In November he announced he would not be playing in any more tournaments for the season, but in February 2013 he announced his return to the game, for the World Championships. Ronnie’s odds were 6/1 for the tournament, with the bookies unsure of his form, as everybody was, due to his complete lack of playing time. Excelling in snooker is incredibly difficult, while dominating is much harder than that. With the need for practice and poise a necessity for the majority of snooker players, it seemed difficult to see where Ronnie’s rhythm would be.

How wrong we all were. Ronnie blitzed the tournament, disposing of Campbell, Carter, Bingham, and the much heralded ‘new Ronnie’ Judd Trump in the semi finals. In the final, he battered the dogged Barry Hawkins 18-12 to win his fifth world title. It was scintillating stuff, especially considering he was nowhere near his best for the majority of the tournament.

Afterwards, the rocket announced he had only entered – and won – the tournament because he had to pay his son’s school fees. Classic Ronnie.

3. Chris Weidman stops Anderson Silva – twice! 

MMA, and specifically UFC has seen some fantastic fights this year, along with seemingly endless controversy. For every Jones v Gustafsson, Melendez v Sanchez and Hunt v Silva there has been criticisms, with Testosterone Replacement Therapy, fighter pay, and concussion issues attracting more attention. Still though, if you can put aside some of the negative aspects of the sport, the in cage competition has been at an all time high, and for me the peak of that was the brace of fights involving Chris Weidman and Anderson Silva.

In their first fight in July, Weidman was a heavy underdog, having had just nine professional fights and been out of the cage for almost a year due to injury. Anderson Silva was the UFC middleweight champion, an title he had defended 10 times. In UFC competition, he had gone 16-0, with only Chael Sonnen coming close to beating him. Silva was a popular fighter, especially in Brazil due to his exciting style, which saw him use many martial arts variations to great effect. His striking style especially was unique, relying heavily on his excellent reflexes, similar to a prime Naseem Hamed, using a lot of head movement.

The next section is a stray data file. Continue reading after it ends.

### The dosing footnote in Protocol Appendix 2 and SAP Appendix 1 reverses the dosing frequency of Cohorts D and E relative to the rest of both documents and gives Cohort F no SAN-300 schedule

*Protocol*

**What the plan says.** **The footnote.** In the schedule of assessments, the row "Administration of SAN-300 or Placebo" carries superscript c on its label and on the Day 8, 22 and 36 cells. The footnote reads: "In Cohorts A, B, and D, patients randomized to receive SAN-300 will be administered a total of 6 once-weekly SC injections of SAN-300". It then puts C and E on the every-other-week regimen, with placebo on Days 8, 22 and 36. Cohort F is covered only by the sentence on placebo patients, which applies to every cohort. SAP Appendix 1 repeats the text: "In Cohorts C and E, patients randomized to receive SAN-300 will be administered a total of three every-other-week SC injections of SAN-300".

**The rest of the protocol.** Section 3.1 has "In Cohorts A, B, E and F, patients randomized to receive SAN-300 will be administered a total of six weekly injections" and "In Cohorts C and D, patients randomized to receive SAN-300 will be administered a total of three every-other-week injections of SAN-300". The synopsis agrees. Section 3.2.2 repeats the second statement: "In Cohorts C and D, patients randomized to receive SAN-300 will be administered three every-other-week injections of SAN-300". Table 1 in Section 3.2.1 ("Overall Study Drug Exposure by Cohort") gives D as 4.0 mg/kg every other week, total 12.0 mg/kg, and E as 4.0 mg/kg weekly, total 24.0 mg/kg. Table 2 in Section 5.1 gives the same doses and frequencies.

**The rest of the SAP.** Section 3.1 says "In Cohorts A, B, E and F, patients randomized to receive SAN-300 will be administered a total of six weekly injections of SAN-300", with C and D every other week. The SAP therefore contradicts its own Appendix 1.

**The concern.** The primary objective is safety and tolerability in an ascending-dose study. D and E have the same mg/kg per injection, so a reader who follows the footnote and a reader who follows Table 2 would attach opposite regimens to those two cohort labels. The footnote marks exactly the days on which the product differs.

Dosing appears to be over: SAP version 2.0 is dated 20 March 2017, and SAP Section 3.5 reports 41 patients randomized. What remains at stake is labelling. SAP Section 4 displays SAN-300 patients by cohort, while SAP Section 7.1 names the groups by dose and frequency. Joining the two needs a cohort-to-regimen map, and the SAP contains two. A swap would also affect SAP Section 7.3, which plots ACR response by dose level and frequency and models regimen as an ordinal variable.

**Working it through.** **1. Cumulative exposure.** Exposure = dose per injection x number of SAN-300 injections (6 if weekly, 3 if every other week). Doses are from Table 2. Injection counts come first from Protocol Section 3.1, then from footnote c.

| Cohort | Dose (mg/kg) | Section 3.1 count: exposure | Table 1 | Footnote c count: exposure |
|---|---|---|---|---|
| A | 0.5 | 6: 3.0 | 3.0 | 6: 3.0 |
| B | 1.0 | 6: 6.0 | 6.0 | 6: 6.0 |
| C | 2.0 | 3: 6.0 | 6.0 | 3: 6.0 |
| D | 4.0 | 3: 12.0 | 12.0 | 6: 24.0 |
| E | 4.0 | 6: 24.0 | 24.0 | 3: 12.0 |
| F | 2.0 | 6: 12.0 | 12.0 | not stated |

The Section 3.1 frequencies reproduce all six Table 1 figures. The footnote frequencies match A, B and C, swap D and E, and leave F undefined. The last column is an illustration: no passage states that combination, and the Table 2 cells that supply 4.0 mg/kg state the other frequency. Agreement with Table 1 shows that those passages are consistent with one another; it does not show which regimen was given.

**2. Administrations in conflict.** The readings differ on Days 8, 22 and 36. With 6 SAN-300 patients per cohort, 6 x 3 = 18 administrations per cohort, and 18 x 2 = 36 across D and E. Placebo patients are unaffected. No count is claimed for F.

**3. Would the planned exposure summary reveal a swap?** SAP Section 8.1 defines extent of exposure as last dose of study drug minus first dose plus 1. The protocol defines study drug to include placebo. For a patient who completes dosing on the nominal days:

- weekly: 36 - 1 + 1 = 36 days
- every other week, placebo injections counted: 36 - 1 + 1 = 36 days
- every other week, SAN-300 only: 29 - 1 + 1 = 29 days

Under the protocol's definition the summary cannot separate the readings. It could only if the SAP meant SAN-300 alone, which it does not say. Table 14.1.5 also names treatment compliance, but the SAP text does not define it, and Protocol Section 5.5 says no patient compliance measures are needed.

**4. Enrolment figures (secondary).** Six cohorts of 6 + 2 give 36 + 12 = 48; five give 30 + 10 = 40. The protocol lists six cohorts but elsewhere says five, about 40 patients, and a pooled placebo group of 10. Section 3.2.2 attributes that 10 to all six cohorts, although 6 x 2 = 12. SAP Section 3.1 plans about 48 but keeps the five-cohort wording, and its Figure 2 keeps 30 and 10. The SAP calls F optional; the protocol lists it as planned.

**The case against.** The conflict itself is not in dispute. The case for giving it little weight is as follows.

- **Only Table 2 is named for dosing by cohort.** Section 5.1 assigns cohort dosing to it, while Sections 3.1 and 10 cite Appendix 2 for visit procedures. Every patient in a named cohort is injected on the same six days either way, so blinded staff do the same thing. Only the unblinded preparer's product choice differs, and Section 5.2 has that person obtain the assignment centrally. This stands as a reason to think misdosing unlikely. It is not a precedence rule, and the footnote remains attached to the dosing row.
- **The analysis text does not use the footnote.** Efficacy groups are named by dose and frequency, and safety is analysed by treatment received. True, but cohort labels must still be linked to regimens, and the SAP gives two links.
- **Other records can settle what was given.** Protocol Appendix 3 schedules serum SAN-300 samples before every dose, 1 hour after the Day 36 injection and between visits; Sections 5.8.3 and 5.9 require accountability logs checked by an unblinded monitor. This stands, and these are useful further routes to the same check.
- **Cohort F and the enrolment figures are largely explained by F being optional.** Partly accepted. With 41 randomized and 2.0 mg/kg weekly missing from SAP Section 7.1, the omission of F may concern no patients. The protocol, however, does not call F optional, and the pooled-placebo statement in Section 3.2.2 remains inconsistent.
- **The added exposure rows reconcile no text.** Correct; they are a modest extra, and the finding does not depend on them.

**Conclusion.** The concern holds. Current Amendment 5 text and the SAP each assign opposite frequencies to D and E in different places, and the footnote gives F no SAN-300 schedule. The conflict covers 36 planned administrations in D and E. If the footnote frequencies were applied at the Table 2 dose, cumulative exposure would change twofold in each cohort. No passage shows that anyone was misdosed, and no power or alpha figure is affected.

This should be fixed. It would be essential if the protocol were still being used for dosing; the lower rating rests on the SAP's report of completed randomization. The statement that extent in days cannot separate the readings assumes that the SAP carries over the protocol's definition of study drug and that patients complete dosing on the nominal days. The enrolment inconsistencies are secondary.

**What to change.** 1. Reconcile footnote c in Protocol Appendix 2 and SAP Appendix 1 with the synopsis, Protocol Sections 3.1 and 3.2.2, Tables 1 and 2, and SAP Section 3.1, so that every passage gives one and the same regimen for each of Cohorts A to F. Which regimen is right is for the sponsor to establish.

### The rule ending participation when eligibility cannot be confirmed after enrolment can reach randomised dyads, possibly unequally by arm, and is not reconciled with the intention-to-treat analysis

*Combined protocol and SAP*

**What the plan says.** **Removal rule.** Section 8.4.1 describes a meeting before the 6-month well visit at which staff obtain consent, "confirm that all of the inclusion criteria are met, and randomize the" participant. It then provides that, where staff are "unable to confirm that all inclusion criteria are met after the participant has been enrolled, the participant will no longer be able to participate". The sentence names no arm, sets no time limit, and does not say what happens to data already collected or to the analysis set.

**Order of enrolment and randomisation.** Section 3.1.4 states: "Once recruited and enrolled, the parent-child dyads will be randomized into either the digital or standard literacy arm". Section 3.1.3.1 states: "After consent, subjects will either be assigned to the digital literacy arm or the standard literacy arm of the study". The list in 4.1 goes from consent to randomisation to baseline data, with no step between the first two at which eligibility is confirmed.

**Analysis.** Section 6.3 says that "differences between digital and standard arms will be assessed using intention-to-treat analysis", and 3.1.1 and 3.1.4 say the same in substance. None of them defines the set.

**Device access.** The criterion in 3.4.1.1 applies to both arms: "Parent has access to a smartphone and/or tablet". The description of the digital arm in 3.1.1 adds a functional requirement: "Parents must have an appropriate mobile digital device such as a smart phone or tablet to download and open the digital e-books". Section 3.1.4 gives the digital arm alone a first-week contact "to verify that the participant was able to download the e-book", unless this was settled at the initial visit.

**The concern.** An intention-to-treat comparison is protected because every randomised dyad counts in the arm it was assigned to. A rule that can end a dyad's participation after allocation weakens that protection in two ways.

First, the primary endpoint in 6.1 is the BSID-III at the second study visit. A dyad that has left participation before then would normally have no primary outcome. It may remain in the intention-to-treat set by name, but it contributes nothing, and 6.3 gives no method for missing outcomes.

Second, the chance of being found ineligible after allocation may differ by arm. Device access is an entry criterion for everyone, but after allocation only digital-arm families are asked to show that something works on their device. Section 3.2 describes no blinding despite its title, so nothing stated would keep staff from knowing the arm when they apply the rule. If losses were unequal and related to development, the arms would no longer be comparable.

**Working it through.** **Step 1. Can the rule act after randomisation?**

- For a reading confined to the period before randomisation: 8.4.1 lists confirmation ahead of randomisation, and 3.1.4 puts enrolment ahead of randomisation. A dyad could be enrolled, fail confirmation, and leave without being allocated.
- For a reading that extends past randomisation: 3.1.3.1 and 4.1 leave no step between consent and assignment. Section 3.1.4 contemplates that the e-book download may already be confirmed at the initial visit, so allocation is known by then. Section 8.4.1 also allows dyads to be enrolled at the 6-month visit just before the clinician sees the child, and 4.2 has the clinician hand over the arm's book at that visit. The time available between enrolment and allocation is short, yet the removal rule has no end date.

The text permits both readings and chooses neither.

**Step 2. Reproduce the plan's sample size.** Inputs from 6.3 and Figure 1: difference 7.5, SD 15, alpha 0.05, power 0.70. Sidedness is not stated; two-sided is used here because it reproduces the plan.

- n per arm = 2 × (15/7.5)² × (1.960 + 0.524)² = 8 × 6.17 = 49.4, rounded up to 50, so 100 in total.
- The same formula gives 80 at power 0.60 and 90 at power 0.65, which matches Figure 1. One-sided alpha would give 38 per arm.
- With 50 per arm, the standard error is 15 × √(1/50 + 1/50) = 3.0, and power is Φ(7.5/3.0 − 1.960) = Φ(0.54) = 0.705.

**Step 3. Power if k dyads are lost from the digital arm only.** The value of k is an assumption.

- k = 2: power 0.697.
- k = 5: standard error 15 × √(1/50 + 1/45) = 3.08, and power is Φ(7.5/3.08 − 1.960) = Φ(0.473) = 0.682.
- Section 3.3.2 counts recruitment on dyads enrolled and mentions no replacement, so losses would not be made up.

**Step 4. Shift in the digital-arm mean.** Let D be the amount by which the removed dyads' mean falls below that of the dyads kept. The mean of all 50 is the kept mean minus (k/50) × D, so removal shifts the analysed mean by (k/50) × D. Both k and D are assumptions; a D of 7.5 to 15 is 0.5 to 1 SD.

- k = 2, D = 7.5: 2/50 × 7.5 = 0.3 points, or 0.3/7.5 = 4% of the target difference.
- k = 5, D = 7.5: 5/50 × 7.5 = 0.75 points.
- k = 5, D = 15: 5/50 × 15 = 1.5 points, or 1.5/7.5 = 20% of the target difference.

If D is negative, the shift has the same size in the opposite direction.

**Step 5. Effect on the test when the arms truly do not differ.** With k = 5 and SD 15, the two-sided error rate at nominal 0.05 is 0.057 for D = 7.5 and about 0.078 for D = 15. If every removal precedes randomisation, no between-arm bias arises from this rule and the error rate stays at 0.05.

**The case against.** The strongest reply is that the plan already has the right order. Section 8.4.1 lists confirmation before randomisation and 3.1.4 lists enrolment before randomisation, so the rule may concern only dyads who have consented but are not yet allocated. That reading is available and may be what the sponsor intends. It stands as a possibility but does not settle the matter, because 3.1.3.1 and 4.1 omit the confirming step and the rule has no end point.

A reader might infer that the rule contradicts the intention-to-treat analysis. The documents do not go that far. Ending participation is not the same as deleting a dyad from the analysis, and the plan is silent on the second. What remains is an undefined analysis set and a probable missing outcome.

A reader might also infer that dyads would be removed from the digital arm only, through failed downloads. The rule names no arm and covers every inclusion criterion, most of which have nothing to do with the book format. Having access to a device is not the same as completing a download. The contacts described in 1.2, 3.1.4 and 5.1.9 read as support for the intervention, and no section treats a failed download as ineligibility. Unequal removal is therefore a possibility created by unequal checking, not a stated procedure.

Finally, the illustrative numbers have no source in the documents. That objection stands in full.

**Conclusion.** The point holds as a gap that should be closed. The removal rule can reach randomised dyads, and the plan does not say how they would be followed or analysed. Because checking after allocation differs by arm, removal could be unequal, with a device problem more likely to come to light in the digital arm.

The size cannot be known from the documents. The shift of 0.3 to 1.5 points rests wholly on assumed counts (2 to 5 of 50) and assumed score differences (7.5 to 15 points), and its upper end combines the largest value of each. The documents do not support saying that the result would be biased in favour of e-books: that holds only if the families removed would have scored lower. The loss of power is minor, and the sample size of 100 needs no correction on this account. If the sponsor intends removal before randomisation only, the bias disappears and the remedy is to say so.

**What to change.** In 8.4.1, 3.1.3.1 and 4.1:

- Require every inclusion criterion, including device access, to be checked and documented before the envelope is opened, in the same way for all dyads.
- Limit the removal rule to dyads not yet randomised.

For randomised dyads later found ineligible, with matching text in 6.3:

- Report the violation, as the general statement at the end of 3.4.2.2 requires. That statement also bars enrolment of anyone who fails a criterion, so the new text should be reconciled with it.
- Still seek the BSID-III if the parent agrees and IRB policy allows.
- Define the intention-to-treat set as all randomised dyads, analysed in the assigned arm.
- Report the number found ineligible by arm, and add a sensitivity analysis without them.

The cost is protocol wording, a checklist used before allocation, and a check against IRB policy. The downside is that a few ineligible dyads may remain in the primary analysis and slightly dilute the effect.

Weidman was a wrestler, who had impressed in his UFC bouts using a wide range of styles, but nobody expected him to get close to Silva, especially in the striking department. In the first round, Weidman took Silva down repeatedly, convincingly winning the round. This wasn’t a major worry to the watching audience, Silva had been a slow starter before.

In round two, Silva began using some of his notorious, and some would say arrogant techniques, goading Weidman into engaging in a stand up war with him, by feigning hurt and almost dancing. He had done this many times before, cajoling an opponent into trading with him, before using his superior ability to end the fight.

Then this happened.

Weidman hit the playacting Silva with a big left hand, before finishing him off with more punches on the ground. The world was stunned, the champion had finally been caught. Five months later, in the UFC’s last show of the year, the rematch occurred. Despite the knockout of the first fight, Silva was still the betting favourite. The first round in match two went the same as the first fight, with Weidman dominating.

In round two, Weidman again stopped Silva, although this time via far more unusual measures. When Silva threw one of his trademark leg-kicks, Weidman checked it with his knee, causing Silva’s leg to instantly break clean, resulting in the end of the fight. I won’t link to the end as it’s pretty disgusting, but in many ways it summed up the UFC’s year, for both good and bad.

2. George Groves becomes the man, but doesn’t beat the man

The build up to Carl Froch vs George Groves was as good a taster for a boxing fight we had seen for many years. Both men genuinely disliked each other, the needle was legitimate, and it was a genuine crossroads fight for both men. Froch, at 36 had been to the top of the mountain, down again, and then back up again. Groves, at 25 was engaging in his first truly world class test in a career that had been unbeaten up to that point.